Country School Memories, as told by Mrs. Christine McCormick -- County Superintendent, Sept. 1924-Aug. 1973
(the link with Mrs. McCormick's name above leads to her obituary that is posted)
Christine Petersen McCormick Memories; LeMars Sentinel, Aug. 10, 1977
Pictured sitting on a wooden bench in the Elgin Twp. No. 2 country school brought back many memories for Christine McCormick, 49-year Plymouth County superintendent of schools. Mrs. McCormick was superintendent of the county schools from September 1924 to August 1973, when she retired.
QUOTES from Mrs. McCormick:
“In the early days, the main duties of the county superintendent were to conduct examinations for teacher certificates, record the results in permanent records, and register teacher certificates.” Mrs. McCormick recalled. “There were so many duties, it is hard to pick out the most important ones.”
“The county superintendent along with the county board of education selected textbooks every five years to be used in rural schools. The county office also purchased the textbooks for the selected county school depositories (where they sold them.)”
“I also conducted teachers’ institutes, which was required by law on a county-wide basis. This included both town and rural schools,” she added.
“The Iowa school law required each superintendent to visit each public school in the county at least once during the school year. There were several reasons for this. First of all, to make sure the school attendance law was enforced. Secondly, to advise with the school boards concerning equipment, textbooks, teaching staff for the best interest of the respective districts,” Mrs. McCormick continued.
“Driving in the early days without surfaced roads was probably the hardest part of my job.” Mrs. McCormick commented that she owned her own Ford coupe and appreciated road improvements.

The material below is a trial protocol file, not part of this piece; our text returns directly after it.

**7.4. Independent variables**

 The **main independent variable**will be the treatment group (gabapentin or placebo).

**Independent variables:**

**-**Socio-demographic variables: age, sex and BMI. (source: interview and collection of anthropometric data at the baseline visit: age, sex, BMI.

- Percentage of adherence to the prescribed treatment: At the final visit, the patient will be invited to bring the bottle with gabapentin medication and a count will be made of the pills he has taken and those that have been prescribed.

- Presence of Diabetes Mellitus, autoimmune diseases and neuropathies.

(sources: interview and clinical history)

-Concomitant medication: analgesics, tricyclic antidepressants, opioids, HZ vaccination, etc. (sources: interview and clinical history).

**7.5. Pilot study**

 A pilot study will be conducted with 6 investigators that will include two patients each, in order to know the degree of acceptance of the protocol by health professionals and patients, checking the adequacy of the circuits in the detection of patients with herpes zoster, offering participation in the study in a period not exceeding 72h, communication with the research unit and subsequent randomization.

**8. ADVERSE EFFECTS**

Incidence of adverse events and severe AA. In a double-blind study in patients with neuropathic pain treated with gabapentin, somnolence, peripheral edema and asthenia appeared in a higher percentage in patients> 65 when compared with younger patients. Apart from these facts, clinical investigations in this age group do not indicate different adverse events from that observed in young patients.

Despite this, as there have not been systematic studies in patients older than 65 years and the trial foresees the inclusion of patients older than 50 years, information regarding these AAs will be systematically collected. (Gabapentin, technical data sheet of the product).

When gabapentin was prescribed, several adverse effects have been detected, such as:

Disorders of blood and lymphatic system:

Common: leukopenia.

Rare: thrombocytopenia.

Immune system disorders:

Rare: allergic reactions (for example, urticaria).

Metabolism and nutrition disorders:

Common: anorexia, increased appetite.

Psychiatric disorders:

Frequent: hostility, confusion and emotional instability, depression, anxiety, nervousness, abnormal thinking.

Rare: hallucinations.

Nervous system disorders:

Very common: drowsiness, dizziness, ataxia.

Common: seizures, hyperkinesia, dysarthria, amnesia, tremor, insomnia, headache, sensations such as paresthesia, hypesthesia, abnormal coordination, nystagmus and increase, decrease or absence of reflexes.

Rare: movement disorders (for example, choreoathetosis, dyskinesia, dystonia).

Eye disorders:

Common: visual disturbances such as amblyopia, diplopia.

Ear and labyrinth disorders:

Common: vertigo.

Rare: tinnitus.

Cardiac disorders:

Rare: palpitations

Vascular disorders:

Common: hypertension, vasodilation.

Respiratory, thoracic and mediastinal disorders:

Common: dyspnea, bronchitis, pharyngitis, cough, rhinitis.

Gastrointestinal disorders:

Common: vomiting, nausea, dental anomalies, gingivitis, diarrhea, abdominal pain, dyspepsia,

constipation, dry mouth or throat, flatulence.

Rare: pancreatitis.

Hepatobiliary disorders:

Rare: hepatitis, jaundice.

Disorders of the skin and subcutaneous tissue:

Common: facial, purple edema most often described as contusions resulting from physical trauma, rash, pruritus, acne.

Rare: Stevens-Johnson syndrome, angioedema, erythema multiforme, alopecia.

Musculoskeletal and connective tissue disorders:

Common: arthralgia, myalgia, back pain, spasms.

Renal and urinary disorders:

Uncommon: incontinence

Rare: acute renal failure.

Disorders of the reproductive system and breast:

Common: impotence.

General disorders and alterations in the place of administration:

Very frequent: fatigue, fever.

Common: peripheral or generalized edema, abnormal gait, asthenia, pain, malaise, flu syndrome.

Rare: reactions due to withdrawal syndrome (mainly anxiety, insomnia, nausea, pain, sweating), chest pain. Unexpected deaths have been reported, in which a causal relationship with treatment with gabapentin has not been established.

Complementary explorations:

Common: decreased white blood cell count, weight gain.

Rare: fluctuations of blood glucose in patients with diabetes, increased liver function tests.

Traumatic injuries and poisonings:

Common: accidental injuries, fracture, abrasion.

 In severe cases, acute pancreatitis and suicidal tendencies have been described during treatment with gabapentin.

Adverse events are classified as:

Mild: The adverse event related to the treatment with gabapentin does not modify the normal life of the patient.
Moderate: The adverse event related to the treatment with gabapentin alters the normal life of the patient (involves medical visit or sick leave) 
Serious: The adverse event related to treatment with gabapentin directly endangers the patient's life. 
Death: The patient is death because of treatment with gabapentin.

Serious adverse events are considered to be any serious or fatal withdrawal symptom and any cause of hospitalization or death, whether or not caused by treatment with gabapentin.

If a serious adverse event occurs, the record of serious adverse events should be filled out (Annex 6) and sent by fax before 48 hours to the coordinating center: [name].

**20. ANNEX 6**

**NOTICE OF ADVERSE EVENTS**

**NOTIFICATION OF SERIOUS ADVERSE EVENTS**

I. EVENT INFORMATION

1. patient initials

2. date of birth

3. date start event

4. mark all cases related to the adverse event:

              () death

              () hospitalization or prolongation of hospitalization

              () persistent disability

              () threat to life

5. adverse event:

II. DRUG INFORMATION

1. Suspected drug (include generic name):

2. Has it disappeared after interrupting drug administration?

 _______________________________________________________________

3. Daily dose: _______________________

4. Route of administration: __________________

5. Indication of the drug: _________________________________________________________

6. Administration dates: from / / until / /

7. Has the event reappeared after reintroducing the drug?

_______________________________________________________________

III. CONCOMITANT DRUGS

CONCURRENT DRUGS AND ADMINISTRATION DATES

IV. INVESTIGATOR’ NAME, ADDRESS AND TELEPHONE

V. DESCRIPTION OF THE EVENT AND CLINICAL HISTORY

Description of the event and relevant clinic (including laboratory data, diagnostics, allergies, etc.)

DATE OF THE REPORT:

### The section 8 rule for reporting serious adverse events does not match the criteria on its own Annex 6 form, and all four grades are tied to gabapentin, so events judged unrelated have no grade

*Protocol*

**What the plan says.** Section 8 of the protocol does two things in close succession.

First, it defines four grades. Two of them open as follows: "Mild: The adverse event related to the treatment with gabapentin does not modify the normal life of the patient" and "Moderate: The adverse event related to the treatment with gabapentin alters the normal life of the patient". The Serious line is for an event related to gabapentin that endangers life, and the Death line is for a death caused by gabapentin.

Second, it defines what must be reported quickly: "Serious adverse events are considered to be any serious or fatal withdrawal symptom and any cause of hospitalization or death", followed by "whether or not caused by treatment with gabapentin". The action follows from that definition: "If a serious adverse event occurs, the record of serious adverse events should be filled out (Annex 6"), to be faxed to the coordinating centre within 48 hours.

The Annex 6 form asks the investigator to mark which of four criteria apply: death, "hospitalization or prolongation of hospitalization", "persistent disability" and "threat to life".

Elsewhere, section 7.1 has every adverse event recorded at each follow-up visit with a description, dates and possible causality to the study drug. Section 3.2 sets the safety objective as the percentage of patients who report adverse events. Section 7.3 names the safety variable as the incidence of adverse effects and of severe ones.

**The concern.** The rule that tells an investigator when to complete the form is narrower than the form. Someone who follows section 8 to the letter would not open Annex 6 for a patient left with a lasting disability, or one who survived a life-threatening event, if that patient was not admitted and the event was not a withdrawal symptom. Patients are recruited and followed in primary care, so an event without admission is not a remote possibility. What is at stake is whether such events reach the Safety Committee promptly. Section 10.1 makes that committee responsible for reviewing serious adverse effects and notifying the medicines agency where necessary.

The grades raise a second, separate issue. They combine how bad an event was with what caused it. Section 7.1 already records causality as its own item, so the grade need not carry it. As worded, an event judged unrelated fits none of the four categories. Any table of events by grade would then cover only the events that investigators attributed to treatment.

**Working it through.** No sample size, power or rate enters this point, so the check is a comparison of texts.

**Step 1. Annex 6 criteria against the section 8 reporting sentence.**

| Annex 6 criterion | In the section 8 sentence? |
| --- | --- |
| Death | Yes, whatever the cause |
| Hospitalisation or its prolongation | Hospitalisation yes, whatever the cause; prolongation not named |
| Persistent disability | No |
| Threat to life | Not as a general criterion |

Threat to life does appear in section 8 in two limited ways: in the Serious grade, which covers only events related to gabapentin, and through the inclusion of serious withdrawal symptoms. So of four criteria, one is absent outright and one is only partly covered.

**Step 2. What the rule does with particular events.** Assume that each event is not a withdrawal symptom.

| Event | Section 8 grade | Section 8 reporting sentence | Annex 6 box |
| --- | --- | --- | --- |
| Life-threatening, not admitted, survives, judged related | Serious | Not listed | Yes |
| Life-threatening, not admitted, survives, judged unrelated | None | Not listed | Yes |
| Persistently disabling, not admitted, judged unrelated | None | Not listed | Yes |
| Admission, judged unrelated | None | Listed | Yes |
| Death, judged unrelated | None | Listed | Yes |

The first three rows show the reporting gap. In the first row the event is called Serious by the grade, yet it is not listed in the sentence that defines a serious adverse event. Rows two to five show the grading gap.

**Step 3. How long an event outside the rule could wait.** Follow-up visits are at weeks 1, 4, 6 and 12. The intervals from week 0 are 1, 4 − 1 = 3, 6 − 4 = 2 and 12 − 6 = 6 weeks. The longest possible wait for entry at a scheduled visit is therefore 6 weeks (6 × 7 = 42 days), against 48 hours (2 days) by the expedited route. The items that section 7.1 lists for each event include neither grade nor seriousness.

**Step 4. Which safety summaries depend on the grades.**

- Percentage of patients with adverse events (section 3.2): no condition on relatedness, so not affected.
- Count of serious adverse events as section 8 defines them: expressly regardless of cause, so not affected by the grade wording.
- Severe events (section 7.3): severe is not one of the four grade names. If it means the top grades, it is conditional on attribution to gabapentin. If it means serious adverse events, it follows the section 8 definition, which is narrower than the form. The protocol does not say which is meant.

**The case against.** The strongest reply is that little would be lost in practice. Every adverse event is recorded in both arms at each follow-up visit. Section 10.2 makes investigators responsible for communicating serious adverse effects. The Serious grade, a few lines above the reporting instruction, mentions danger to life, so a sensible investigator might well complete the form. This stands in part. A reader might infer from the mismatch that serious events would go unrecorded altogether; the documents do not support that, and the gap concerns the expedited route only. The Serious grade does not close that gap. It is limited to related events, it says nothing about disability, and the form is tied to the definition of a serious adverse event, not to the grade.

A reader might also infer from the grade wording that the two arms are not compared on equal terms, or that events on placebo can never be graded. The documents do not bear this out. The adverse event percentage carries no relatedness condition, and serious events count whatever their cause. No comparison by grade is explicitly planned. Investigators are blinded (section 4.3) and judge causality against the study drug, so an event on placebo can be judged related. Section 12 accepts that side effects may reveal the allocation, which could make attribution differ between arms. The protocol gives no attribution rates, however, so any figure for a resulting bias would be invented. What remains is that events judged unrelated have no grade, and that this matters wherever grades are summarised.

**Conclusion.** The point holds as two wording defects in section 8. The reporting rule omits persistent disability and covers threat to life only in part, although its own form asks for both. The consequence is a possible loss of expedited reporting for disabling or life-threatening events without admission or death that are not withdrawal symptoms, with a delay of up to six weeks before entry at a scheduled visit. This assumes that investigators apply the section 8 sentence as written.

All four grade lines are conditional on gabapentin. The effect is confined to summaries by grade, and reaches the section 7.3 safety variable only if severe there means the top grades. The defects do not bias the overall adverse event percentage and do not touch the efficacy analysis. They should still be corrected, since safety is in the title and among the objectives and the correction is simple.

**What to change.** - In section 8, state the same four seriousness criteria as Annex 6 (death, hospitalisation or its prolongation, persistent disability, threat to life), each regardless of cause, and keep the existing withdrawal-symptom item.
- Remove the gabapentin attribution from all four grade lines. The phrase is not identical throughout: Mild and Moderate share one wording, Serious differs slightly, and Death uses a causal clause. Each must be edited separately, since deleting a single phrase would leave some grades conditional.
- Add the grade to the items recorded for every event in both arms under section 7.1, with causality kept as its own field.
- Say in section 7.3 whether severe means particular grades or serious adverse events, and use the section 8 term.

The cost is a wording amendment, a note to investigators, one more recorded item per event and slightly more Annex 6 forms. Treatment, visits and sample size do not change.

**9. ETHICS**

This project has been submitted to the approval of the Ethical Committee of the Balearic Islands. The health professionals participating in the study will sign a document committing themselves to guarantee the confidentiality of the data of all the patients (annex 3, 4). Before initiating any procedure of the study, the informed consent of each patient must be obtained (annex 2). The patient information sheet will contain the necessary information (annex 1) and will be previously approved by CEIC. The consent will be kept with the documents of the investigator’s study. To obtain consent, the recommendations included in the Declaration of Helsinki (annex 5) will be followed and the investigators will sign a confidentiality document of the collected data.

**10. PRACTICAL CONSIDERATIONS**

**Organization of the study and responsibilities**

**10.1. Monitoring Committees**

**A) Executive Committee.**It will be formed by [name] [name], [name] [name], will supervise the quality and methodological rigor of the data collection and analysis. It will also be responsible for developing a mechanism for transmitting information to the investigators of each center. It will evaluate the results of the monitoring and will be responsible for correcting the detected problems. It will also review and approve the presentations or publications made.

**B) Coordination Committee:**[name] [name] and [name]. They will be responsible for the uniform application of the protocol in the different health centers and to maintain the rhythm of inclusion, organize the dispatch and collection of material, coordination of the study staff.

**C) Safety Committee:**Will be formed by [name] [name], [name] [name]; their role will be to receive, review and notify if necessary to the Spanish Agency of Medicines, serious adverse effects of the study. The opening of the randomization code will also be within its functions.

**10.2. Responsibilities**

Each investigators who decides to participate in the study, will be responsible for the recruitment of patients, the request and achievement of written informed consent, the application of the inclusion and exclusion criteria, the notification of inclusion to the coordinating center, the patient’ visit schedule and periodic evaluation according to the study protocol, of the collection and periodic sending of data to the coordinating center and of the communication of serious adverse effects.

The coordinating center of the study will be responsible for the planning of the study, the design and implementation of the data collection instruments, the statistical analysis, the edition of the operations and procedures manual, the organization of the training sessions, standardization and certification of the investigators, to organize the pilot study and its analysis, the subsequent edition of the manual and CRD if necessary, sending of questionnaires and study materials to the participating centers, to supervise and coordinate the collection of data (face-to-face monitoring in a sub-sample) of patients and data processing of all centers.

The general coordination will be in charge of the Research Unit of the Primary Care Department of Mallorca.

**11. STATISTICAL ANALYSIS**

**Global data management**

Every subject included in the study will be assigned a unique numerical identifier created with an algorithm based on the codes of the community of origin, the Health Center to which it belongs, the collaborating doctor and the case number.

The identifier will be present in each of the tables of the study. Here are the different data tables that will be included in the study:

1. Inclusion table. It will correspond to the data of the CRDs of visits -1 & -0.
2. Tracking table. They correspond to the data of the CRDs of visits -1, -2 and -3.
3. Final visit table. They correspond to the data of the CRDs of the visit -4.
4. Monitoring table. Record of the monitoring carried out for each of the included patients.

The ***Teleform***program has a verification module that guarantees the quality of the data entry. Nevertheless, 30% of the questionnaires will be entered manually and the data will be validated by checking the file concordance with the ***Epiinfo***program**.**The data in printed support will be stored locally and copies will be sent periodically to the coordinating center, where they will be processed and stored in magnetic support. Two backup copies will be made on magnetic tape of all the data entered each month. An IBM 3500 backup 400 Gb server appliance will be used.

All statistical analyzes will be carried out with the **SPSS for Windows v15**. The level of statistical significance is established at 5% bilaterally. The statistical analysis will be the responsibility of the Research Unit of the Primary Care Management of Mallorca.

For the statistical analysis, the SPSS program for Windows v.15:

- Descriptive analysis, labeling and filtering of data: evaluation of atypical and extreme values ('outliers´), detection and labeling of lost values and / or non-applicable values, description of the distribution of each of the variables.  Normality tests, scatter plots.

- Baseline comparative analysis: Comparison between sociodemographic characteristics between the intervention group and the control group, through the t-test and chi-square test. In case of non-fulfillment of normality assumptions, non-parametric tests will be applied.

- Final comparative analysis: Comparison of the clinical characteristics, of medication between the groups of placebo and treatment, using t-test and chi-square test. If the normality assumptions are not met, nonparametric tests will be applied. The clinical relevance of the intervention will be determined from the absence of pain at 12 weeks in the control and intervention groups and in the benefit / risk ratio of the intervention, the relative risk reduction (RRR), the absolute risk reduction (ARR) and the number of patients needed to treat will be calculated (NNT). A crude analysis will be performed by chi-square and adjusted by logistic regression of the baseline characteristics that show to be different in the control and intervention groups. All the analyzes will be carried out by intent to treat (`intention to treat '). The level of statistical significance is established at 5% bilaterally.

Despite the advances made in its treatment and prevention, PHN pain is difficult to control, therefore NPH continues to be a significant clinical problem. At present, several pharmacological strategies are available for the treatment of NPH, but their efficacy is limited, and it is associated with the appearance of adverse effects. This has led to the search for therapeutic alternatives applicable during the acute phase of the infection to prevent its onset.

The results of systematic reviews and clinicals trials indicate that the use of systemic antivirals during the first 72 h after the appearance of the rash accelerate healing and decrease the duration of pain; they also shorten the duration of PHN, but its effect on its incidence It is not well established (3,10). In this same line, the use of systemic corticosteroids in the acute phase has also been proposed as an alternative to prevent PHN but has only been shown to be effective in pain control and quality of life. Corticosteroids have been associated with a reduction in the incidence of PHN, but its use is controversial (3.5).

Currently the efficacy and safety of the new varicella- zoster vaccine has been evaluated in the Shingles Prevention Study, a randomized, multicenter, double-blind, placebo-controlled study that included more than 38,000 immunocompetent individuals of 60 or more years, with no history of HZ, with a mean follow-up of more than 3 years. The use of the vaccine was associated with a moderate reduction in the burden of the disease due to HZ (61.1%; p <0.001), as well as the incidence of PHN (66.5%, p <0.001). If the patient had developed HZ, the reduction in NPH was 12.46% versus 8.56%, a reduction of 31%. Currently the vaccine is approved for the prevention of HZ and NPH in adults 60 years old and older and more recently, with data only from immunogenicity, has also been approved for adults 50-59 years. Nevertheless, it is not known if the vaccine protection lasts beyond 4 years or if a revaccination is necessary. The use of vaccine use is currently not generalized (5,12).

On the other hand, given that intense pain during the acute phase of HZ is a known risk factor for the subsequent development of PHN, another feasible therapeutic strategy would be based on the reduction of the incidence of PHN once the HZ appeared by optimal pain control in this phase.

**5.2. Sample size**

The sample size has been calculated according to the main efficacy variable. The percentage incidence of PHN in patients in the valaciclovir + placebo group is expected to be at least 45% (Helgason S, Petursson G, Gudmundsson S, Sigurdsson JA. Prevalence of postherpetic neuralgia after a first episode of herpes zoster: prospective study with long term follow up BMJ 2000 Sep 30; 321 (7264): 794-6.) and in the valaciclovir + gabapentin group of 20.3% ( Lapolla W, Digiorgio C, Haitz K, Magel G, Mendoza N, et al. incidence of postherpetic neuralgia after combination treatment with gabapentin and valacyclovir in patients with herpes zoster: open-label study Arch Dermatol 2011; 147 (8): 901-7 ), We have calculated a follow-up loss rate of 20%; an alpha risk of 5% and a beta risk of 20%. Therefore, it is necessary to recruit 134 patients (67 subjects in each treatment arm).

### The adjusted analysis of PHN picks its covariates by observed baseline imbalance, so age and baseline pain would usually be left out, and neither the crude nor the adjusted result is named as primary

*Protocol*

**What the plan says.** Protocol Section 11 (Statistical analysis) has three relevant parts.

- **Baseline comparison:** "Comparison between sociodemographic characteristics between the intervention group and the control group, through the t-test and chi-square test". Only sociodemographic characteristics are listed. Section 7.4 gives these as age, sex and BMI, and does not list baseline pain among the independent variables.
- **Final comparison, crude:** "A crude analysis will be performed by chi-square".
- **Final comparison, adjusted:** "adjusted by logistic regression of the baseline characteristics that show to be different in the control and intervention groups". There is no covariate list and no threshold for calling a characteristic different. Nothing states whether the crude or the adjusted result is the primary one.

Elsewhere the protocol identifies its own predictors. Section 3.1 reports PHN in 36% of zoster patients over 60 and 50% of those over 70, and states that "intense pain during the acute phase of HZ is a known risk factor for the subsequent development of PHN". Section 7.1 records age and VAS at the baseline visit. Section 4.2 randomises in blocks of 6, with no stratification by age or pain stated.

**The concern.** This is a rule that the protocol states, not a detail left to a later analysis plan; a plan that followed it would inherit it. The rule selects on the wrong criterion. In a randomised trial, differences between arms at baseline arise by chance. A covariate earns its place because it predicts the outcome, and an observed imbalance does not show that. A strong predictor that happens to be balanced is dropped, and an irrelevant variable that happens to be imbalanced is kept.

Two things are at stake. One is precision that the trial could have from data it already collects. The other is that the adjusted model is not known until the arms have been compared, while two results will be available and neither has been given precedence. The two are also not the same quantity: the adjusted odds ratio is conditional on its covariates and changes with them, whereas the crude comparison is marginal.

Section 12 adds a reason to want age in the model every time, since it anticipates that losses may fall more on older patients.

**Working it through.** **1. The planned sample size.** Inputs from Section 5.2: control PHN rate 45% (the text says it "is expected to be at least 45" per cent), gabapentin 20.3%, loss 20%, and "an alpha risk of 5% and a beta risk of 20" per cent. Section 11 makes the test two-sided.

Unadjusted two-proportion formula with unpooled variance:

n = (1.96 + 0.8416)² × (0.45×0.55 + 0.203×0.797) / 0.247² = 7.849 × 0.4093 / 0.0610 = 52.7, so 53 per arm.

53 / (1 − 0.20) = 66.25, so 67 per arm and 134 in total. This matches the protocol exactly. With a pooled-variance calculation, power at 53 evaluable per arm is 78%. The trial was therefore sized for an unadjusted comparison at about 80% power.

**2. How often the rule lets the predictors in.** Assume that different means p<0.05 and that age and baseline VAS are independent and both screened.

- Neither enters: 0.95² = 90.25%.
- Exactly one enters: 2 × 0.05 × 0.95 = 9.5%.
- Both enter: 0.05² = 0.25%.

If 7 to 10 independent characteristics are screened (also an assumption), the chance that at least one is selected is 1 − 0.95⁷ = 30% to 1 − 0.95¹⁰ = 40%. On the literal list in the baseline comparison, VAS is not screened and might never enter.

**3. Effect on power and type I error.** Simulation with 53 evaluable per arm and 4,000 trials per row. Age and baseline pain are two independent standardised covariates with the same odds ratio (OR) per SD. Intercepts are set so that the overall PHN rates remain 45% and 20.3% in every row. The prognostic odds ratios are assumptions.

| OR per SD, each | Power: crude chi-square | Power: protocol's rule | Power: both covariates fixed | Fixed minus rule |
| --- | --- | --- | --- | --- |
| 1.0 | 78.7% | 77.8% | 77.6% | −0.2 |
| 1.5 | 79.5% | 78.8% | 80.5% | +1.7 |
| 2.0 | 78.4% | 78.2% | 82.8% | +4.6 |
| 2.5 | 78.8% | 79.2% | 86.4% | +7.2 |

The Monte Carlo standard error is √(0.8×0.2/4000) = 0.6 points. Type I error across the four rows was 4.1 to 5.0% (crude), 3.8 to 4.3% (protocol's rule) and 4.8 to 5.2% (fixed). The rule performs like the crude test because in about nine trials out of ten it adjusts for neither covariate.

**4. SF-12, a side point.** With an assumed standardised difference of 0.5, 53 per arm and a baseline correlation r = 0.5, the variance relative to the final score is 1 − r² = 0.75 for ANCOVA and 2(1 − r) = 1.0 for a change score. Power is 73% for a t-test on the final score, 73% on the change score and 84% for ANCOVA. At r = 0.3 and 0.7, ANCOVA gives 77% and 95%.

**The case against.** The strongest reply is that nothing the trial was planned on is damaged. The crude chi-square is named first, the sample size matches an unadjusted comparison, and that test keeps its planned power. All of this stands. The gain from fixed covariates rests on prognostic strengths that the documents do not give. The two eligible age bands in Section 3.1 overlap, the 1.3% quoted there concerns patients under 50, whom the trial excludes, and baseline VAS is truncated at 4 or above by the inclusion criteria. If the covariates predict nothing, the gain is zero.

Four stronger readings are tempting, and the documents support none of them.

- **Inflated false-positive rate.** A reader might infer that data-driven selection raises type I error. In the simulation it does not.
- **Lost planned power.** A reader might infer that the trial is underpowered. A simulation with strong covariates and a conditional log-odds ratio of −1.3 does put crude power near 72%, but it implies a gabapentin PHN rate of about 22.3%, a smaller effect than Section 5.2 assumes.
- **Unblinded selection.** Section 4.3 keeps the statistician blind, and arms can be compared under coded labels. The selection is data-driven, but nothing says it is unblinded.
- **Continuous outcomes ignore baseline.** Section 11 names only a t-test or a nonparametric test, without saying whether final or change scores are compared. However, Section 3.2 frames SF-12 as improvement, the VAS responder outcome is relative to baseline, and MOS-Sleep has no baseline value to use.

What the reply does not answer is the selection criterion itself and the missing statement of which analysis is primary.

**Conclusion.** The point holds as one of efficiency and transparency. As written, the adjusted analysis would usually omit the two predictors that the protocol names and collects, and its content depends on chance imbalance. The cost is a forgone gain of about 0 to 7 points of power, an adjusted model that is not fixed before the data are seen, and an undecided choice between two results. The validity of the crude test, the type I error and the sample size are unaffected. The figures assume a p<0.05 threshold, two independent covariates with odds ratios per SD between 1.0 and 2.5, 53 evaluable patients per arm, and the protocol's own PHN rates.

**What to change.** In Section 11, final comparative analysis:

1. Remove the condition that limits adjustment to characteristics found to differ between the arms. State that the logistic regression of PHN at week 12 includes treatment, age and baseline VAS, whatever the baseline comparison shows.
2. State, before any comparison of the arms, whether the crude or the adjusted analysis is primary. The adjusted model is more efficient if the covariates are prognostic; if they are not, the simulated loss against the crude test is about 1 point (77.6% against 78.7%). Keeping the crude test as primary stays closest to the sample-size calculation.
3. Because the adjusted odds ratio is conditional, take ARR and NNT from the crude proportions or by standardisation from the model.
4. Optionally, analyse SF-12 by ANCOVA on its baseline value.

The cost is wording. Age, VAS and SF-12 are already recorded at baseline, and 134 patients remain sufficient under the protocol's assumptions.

“I think the top improvement was the raising of teacher qualifications,” she said with conviction.
“The improved libraries were also great. The libraries traveled throughout the township, and there were more books, and we kept circulating them between the county schools. We could keep the books for six weeks.”
“More professional help was provided from teachers of colleges and universities. Another great improvement was when the rural school township boards began paying tuition for rural 7th and 8th grade pupils to attend town schools, thereby eliminating many drop-outs among the older students.”
“I think I should add that more and better teaching equipment aided the system much, as well as special education for the handicapped.”
“The buildings themselves were improved tremendously, too. Most of them eventually got room furnaces, and many of them installed indoor toilets and electric lights.”
“I think the children were my favorite part of being superintendent,” Mrs. McCormick said with a laugh and a smile.
“In those days, there were 179 teaching days and one day for the teachers’ institute. The school hours were from 9 a.m. to 4 p.m. daily, with a 15 minute recess in the morning and afternoon. Lunches were brought each day by the students, to be eaten at an hour noon break. Later, we served one hot dish at the school at noon.”
“The average number of pupils in each school was about 14, and they ranged in grades from 1 through 8.”
“Very few days were missed because of bad weather or snow. Most of the kids walked, or else their fathers would bring them in bob sleighs.”
[Her superintendent credentials, Christine Petersen McCormick spent over 50 years in a rural school, as a student, teacher and superintendent.]
In order to be county superintendent, one had to hold a superintendent certificate with five years of teaching experience. Mrs. McCormick held a bachelor of arts degree from the University of Iowa, Iowa City, and a master of arts degree from the University of South Dakota, Vermillion, with majors in elementary education and school administration.
Prior to becoming a superintendent, she attended a rural school, district No. 5 Perry township for eight years. She taught for four years in Perry township rural schools and in the town schools for five years.
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